"What I think was an even odder job, though, was that when I was 14 I was working as a sales clerk at a jewelry store, if you can believe that. I was only 14 — I had no business being there."
Jeff Cohen, vp, sales, Ginsey Industries Inc.
A: "I was a shoe salesman at Thom McAn in Roosevelt Field [Mall] in Long Island during high school. I learned that helping people on and off with their footwear (especially in wet weather) was a humbling experience."
Kevin Kennedy, president and coo, Glenoit Corp.
A: "For one summer during college I was a piano mover and had to move concert grand pianos into and out of the pit at Carnegie Hall. The minimum [number of movers required] to move either a Steinway or a Bosendorfer grand was eight men."
Farley Nachemin, chief merchandising officer, The Company Store, and president, Domestications, Hanover Direct
A: "I put myself through college as a drummer, which I did during the first few years of my first marriage as well, doing weddings and bar mitzvahs."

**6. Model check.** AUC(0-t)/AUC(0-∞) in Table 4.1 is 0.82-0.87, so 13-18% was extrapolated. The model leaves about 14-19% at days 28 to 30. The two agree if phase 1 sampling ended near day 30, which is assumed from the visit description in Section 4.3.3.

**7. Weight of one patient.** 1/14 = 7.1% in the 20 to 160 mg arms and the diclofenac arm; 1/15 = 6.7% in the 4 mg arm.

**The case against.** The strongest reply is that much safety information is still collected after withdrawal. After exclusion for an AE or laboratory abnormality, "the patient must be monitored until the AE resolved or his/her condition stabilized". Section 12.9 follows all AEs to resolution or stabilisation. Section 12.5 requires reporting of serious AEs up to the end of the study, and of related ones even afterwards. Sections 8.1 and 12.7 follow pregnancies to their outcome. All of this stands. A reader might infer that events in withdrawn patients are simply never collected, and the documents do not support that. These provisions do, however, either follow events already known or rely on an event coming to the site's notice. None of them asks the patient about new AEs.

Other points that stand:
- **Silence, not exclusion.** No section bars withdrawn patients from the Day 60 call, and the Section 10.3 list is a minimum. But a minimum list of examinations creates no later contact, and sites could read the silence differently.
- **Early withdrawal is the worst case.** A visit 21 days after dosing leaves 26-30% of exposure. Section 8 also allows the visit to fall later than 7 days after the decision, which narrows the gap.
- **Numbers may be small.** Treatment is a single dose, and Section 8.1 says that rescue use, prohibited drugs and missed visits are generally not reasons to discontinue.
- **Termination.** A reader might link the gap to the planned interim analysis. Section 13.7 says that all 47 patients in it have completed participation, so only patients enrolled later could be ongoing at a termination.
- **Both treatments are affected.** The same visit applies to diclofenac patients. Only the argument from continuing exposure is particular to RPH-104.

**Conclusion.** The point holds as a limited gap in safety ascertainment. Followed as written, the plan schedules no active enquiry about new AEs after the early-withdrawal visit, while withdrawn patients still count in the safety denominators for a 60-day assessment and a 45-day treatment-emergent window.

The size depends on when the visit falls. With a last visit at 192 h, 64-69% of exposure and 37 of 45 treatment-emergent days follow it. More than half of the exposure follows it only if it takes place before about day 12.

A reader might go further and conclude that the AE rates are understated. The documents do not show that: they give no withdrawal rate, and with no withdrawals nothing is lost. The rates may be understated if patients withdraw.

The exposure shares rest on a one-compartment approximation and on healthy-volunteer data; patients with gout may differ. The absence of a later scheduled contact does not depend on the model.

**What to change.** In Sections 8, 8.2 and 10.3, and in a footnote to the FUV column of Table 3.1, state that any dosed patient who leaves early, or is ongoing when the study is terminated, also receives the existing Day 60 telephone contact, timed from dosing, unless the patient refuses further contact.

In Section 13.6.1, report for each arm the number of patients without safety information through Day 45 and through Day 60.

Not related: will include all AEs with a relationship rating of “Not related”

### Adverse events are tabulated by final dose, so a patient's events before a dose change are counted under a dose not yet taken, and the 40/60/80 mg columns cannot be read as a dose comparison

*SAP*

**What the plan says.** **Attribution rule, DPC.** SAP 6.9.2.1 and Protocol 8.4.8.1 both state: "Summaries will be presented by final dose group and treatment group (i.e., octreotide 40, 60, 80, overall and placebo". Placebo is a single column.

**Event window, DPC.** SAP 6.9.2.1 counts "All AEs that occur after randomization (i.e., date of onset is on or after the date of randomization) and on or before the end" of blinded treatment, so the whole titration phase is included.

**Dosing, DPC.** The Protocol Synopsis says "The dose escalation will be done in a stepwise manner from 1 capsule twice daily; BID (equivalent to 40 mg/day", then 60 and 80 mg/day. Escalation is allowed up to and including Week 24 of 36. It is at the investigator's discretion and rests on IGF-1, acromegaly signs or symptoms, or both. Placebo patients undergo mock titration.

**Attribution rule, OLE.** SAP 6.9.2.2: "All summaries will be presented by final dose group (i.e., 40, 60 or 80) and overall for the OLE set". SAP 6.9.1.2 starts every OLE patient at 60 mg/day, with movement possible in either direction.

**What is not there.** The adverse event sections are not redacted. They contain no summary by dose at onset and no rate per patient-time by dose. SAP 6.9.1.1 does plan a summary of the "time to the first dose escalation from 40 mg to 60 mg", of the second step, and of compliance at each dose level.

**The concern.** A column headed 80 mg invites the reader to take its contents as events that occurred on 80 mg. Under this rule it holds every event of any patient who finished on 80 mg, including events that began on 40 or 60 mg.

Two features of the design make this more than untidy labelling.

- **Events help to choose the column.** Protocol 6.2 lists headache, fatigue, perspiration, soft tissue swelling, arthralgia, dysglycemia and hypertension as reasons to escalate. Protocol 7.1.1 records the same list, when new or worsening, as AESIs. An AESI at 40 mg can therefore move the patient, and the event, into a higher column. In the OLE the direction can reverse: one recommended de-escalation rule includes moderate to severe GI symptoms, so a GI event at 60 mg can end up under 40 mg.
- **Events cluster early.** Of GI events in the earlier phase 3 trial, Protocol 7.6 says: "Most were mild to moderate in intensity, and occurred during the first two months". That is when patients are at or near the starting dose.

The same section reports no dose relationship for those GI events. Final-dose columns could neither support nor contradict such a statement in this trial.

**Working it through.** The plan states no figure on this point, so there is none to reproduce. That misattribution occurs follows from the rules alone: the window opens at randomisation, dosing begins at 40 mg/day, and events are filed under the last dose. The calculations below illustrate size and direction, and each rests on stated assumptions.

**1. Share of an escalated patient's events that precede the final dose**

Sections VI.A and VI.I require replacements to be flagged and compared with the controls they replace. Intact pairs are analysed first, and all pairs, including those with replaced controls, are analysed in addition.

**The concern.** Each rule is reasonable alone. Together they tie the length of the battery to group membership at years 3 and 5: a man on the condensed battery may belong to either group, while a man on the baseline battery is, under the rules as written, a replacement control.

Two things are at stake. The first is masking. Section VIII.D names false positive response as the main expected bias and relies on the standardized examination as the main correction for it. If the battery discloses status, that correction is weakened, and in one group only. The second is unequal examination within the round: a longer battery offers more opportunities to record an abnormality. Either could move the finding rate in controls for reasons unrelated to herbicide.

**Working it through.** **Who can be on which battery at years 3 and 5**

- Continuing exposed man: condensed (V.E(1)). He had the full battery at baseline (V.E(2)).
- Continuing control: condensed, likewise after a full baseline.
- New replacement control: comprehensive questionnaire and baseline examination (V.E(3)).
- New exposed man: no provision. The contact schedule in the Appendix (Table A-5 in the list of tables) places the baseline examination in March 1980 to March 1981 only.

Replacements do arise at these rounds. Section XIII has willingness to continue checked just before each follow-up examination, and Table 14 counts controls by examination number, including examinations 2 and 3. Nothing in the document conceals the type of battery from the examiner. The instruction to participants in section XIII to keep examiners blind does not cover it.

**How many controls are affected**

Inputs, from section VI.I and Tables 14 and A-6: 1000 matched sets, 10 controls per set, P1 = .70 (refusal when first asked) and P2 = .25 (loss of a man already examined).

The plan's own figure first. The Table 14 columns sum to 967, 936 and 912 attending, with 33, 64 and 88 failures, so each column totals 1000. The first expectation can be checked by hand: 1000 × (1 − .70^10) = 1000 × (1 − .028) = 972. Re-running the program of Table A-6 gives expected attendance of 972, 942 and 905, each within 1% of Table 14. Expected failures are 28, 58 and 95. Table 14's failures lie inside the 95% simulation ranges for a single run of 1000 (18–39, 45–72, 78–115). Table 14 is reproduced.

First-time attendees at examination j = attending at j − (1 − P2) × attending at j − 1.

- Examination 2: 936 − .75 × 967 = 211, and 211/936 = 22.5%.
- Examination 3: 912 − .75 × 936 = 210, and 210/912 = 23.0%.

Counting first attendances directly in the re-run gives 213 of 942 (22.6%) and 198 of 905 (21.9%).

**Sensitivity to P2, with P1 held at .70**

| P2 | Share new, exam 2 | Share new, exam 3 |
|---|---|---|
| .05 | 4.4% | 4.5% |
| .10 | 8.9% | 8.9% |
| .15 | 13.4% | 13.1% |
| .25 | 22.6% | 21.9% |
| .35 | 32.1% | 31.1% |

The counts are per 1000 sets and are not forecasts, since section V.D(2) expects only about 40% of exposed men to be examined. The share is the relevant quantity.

Gregg Haft, president, Haywin Home Textile
A: "The job that comes to mind was being in charge of mixing tuna salad by hand in a sleepaway camp kitchen."
Leo Hollander, chairman and ceo, Hollander Home Fashions
A: "Doing KP as an enlisted man. What's odder than peeling potatoes? How low can you go? This and the Army are all that I've ever known. I've been working at this company, for 46 years. I started working with my father."
George Firrincieli, director of merchandising, HSN
A: "I was a salesman at a paint store, which was odd since I had never painted anything in my life."
Merle Johnson, vp, marketing, Mohawk Home
A: "I was a nail-hole filler on the drywall line of a modular home factory to make money to go to Europe while in college.
Jerry Hanauer, chairman, Pacific Coast Feather